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PATH Coalition of Kentucky

WE ARE PEOPLE AGAINST TRAFFICKING HUMANS COALITION OF KENTUCKY!

Mission: To foster awareness of the realities of human trafficking and cultivate collaborative efforts with agencies and individuals who provide healing and hope to those affected by human trafficking.

Vision: A community united in its resolve to end human trafficking.

People Against Trafficking Humans (PATH) Coalition of Kentucky is a non-profit 501(3)(c) organization actively working to combat human trafficking occurring in Kentucky and across the world. PATH’s mission involves five goals:

(1) Develop a strong and diverse board of directors, organizing a leadership development process that sustains PATH’s capacity to govern and lead its mission.
(2) Cultivate the engagement and support required to grow fund development and organizational capacity.
(3) Advance PATH’s mission to build awareness and collaboration through regularly planned communication and marketing messages.
(4) Foster collaboration among service providers and offer professional development opportunities with and for them.
(5) Educate, in collaboration with other providers, for the prevention and support of human trafficking victims.

Awareness

Education and Awareness

Led by a Board of Directors, PATH works with academic, community, and faith-based organizations in an effort to raise awareness and meet the needs of the survivor. PATH offers education sessions on Human Trafficking 101, Digital Safety for Youth and Young Adults, and other topics related to understanding the impacts of human trafficking in modern day society. We can also create specific education focuses that fit the needs of your organization. Raime YouthBuild

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PATH Strategic Plan 2020-2025

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Service Needs for Victims of Human Trafficking

The necessary social service needs of trafficked youth and young adults are complex and multifaceted. Researchers and advocates agree that the design and implementation of these services should give attention to making sure they are victim-centered, evidenced based, gender responsive, culturally relevant, comprehensive, and trauma-informed. A successful response to meet the needs of human trafficking victims requires community collaboration (NSVRC, 2012). These services should include:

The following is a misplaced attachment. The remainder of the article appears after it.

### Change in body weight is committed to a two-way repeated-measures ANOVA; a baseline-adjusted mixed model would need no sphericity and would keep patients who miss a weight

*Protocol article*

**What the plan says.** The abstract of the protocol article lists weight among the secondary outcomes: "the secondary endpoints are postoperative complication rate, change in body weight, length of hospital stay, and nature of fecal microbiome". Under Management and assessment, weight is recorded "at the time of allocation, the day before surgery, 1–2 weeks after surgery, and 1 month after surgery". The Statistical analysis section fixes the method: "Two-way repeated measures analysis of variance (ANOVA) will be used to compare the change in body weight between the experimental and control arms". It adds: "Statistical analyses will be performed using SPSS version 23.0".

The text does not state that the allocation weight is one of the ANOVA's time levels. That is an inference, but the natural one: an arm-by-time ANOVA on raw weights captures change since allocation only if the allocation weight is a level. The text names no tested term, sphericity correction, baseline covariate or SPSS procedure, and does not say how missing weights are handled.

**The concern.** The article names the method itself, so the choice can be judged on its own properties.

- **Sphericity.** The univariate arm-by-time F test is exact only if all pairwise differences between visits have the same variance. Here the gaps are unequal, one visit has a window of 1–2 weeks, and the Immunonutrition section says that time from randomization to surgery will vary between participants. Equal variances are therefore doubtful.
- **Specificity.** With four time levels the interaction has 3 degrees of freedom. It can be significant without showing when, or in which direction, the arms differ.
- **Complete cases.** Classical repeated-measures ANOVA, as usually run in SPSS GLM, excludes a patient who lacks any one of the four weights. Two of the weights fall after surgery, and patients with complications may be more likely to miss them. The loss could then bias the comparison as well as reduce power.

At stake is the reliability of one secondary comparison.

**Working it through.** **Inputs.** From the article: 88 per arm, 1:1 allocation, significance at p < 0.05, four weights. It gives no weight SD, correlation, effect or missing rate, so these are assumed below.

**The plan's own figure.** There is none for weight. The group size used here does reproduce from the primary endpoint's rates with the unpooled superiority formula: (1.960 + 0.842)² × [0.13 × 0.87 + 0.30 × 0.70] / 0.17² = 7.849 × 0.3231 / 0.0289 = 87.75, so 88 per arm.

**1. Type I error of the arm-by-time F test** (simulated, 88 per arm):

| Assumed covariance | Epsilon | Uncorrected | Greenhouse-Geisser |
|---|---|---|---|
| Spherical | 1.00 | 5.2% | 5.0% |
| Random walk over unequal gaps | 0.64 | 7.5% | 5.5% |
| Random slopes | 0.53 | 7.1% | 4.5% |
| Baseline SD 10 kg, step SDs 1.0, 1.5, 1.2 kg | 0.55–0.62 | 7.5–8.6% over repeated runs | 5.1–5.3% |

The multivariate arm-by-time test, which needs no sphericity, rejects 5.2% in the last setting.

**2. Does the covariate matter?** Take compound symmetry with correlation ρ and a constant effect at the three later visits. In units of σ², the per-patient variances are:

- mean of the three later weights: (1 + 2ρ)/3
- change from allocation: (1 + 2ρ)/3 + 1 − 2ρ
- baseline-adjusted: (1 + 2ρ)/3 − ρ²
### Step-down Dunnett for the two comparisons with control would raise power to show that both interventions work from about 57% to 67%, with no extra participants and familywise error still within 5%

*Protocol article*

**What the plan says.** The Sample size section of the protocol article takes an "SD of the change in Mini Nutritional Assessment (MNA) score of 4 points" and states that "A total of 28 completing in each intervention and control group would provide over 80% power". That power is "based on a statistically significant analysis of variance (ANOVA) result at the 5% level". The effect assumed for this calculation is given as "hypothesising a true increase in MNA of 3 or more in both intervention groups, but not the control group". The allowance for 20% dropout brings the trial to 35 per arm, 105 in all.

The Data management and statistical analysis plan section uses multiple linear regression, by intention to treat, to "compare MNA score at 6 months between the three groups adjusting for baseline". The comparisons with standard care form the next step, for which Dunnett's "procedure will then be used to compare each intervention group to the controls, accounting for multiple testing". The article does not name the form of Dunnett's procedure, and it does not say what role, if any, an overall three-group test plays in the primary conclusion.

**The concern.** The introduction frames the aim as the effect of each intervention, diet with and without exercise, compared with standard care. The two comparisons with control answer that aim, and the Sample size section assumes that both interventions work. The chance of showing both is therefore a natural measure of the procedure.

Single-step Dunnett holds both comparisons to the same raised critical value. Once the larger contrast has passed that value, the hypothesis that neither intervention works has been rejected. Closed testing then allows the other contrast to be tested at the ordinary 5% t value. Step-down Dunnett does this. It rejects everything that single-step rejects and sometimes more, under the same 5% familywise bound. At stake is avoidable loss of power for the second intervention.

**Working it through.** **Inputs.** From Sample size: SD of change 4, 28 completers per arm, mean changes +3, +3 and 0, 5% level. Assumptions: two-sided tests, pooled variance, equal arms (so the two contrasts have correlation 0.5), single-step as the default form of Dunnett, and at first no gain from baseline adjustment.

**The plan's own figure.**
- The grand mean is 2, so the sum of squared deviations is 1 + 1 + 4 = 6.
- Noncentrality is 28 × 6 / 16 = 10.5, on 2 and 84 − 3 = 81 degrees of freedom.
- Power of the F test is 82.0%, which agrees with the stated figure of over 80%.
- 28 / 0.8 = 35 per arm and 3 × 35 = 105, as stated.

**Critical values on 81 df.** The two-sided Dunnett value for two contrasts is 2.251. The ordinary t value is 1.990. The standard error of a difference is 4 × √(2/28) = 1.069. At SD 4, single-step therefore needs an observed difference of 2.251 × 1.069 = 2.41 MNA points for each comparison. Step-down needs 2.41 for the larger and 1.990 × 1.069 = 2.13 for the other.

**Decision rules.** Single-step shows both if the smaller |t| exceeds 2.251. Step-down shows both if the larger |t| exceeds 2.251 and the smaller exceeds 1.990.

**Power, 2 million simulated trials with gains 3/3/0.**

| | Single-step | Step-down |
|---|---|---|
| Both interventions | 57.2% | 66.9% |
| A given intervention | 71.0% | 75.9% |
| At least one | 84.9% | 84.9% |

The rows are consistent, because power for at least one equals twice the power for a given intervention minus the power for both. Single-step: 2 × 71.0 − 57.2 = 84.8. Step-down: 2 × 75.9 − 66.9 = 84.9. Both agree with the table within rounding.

Services
Housing

Trafficking survivors are in need of long-term and short- term housing, emergency shelter, transitional housing support programs, and independent living skills.

Services
Basic Needs

Access to health and dental care, mental health counseling, psychiatric care, interpretation, language services, employment and job training.

Services
Advocacy Services

Legal advocacy and expungement services, parenting support and child care, social support, community support, education options, and financial aid.

Services
Support & Treatment

Mental health counseling, case management, psychiatric care, substance abuse treatment, advocacy services, community support, and social support.

Human Trafficking Collaboration Needs

A Global Issue

| Louisville, KY

A Global Issue

There is no single profile of a trafficking victim or survivor. Regardless of race, national origin, religion, age, gender, education level, or citizenship status, anyone can be a victim of human trafficking.
The Office of Justice Programs’ (OJP) Office for Victims of Crime manages the largest amount of funding across the federal government dedicated to providing services to victims of human trafficking.

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Scope of the Problem In the United States

| Louisville, KY

Scope of the Problem In the United States

Human trafficking is a global blight, with approximately 25 million people subjected to forced labor or forced sexual exploitation globally in 2016. Most trafficking avoids detection altogether, with one study finding that fewer than half of all suspected traffickers in the United States had been arrested.

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Scope of the Problem in Kentucky

| Louisville, KY

Scope of the Problem in Kentucky

Reliable data to evaluate the extent of sex and labor trafficking of adults and minors in Kentucky are limited. The limited data available suggest that a large majority of identified victims of sex trafficking in Kentucky are young people. The Kentucky Cabinet of Health and Family Services released their fourth report on child victims of human trafficking on November 1st, 2016 in accordance to Kentucky statue requirements.

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Risk Factors for Youth and Young Adults